- In marketing: impact matters from the very start of the customer journey. You need good testimonials and, where possible, data showing that learners have been positively transformed by your offerings
- In product development:delivering impact means, of course, designing for impact. Make sure you follow a high quality course design process like this one that will ensure you produce measurable results.
Talent will be tough
Finally, talent will be a bigger and bigger issue – as in finding the people who know how to create and facilitate the kind of learning experiences that create real impact.
If you are a solo edupreneur, that probably means investing more in yourself, learning much more about effective learning design, about measuring outcomes, about marketing effectively – and/or finding the right contractors to help you in these areas.
If you employ others, it means investing in and adding to your staff – or, again, finding the right contractors.
Finding great contract help isn’t easy, but at least there are good places to look. Take your time, conduct thorough interviews with the best candidates, ask them to complete sample projects. It’s worth it to find people you can rely on over time.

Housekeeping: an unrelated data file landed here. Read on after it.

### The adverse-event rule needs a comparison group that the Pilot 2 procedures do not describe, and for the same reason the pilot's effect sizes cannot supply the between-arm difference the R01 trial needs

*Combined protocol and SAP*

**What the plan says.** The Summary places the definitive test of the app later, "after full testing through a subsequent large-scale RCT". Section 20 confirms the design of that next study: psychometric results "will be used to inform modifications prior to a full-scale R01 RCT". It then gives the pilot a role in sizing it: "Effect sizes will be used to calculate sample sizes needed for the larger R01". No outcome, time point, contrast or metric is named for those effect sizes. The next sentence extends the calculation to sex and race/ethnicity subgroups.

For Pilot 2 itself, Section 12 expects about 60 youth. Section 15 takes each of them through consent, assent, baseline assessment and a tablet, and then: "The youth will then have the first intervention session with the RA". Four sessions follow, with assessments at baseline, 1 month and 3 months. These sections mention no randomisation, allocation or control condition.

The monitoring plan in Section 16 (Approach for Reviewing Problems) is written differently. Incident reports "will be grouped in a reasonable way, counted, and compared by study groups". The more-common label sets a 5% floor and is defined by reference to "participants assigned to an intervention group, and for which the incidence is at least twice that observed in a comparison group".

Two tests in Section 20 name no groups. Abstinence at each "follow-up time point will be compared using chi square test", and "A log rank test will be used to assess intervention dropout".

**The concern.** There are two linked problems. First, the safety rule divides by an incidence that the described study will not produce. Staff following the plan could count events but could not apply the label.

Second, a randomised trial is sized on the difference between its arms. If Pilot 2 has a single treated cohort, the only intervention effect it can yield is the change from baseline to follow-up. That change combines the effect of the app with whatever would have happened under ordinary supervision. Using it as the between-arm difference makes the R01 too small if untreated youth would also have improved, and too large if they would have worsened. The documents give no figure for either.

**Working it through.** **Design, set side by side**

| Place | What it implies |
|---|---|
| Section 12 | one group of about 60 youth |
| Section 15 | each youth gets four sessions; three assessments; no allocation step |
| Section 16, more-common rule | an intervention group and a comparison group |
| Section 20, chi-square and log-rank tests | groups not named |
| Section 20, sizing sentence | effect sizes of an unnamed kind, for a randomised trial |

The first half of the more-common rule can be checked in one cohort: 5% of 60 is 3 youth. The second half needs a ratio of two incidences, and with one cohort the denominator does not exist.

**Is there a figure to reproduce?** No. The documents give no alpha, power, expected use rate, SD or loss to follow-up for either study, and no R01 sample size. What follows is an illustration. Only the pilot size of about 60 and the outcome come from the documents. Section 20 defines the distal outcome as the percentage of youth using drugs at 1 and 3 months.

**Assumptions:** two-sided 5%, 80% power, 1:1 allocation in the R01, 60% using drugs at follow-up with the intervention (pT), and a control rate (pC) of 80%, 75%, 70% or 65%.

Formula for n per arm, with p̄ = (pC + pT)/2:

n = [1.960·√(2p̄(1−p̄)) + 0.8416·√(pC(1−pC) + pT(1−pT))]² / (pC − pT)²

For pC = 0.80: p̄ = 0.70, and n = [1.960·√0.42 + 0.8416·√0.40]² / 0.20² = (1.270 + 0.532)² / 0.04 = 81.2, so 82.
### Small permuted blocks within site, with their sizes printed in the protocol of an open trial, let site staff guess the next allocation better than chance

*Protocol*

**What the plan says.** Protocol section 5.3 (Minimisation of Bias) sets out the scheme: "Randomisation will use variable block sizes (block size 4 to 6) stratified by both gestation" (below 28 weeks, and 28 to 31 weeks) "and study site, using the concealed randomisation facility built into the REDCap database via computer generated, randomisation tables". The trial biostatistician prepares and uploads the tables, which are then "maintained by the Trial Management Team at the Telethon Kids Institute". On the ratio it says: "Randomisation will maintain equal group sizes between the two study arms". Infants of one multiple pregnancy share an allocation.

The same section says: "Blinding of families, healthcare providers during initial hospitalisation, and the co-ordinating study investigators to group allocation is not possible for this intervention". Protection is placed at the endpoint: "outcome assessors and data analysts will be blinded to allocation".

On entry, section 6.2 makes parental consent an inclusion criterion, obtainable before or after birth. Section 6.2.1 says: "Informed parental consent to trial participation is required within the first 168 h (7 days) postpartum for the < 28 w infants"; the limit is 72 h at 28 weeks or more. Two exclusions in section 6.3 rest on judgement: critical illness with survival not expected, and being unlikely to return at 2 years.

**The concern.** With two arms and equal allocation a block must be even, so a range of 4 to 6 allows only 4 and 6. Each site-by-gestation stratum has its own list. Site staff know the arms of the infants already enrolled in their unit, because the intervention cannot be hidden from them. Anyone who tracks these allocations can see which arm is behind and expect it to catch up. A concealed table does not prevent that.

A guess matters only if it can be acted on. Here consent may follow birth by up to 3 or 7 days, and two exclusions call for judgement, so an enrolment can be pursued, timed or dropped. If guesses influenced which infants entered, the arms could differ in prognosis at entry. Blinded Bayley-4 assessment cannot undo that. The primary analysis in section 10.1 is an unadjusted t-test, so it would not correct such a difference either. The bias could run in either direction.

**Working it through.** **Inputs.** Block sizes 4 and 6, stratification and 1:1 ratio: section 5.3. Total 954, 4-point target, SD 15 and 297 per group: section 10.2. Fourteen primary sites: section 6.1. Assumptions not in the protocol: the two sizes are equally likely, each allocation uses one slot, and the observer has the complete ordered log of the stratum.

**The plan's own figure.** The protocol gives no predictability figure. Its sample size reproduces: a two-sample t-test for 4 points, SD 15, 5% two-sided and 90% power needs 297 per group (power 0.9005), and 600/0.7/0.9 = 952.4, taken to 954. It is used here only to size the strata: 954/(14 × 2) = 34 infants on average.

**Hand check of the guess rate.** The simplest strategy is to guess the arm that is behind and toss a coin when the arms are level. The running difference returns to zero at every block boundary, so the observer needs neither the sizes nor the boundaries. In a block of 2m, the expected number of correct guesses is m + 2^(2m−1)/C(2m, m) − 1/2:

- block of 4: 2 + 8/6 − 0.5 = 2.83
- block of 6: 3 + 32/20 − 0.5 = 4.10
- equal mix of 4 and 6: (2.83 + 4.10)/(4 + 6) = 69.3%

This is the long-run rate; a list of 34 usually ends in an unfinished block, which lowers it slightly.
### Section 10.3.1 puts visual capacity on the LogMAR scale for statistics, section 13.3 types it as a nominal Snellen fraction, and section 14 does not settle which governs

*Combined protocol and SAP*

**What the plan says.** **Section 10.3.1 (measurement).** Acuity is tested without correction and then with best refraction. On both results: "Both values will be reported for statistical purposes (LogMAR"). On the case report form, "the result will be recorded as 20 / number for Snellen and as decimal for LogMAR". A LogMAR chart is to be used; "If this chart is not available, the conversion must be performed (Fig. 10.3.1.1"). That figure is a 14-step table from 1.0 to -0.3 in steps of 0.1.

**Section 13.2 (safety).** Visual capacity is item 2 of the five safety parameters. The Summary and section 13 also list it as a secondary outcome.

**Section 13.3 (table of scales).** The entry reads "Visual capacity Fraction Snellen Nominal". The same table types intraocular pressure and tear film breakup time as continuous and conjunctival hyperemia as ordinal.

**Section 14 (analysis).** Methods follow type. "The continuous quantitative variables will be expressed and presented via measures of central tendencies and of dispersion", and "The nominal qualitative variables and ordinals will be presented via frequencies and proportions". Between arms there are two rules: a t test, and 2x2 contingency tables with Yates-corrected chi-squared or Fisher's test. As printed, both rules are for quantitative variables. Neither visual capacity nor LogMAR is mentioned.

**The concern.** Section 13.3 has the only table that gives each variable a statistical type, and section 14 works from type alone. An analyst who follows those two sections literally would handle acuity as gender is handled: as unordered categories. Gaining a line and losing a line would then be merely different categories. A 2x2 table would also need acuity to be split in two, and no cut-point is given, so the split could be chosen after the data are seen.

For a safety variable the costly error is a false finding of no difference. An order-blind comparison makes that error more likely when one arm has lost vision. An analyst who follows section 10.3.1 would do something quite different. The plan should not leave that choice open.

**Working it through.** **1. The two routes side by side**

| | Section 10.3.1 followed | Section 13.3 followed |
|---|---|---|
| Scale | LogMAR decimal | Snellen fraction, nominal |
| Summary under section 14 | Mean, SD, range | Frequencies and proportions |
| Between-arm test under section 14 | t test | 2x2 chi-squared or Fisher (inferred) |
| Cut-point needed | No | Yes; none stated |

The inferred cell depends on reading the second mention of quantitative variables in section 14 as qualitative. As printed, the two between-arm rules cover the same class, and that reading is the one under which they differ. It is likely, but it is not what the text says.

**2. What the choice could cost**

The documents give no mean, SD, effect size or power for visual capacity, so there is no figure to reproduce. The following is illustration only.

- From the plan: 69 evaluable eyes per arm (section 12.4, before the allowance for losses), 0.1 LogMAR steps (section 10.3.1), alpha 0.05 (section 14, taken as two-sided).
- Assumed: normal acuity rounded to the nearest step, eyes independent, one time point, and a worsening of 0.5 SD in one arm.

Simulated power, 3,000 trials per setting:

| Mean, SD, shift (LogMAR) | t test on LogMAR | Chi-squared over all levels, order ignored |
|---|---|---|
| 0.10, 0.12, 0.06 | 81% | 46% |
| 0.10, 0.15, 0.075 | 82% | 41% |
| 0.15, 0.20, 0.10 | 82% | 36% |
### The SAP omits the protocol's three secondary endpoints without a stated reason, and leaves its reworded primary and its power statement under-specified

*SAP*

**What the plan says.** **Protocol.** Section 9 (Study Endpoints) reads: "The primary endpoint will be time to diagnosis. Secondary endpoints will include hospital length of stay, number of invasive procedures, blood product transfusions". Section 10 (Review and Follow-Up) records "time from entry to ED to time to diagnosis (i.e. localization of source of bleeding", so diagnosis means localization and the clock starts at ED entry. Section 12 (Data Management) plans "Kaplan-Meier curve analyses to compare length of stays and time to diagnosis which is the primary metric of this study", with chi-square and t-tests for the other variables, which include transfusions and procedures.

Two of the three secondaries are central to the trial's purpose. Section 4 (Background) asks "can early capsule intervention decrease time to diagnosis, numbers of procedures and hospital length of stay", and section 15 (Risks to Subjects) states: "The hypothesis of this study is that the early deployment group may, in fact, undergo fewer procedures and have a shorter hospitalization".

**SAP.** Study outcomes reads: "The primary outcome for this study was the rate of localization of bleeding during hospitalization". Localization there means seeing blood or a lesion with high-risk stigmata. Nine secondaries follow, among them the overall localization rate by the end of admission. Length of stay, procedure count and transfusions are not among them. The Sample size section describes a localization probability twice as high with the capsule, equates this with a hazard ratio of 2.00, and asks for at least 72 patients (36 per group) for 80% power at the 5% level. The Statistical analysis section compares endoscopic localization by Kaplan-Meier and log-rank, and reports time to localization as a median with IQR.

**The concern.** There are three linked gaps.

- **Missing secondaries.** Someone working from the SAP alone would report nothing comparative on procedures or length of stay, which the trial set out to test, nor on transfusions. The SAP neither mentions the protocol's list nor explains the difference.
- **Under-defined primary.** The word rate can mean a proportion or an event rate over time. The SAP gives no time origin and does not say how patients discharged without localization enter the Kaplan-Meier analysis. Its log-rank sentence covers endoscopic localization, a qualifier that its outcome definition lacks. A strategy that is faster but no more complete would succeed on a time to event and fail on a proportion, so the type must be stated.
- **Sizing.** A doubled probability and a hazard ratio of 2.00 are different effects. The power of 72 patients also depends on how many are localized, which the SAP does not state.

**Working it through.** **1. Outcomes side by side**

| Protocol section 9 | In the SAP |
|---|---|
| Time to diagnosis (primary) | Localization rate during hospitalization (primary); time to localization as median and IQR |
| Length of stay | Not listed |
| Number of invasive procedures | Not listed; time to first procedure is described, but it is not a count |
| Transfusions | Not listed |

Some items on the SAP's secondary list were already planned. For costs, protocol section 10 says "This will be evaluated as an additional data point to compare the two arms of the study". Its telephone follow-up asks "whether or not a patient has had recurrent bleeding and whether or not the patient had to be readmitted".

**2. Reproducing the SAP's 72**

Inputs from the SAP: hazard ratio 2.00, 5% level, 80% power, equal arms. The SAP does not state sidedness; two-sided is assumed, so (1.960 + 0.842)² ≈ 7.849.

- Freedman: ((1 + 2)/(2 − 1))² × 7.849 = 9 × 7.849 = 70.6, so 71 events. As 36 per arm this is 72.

The Long Game
A few years ago, none of the factors above were as critical – especially in the market for online courses. The competition was lower; the expectations of learners and other decision makers were lower. It wasn’t easy, but it was definitely easier. These days, it’s a new game, and only those who are ready for it (or just plain lucky!) will win.
Keep in mind, though, that everything above is an ongoing effort. Even if you can make a big leap forward in the short term, long-term success as an edupreneur will require continually dedicating time and resources to each of these areas and continuing to improve them incrementally over time.
Do that, and even as the list of the latest trends changes, your your market for online courses will remain strong.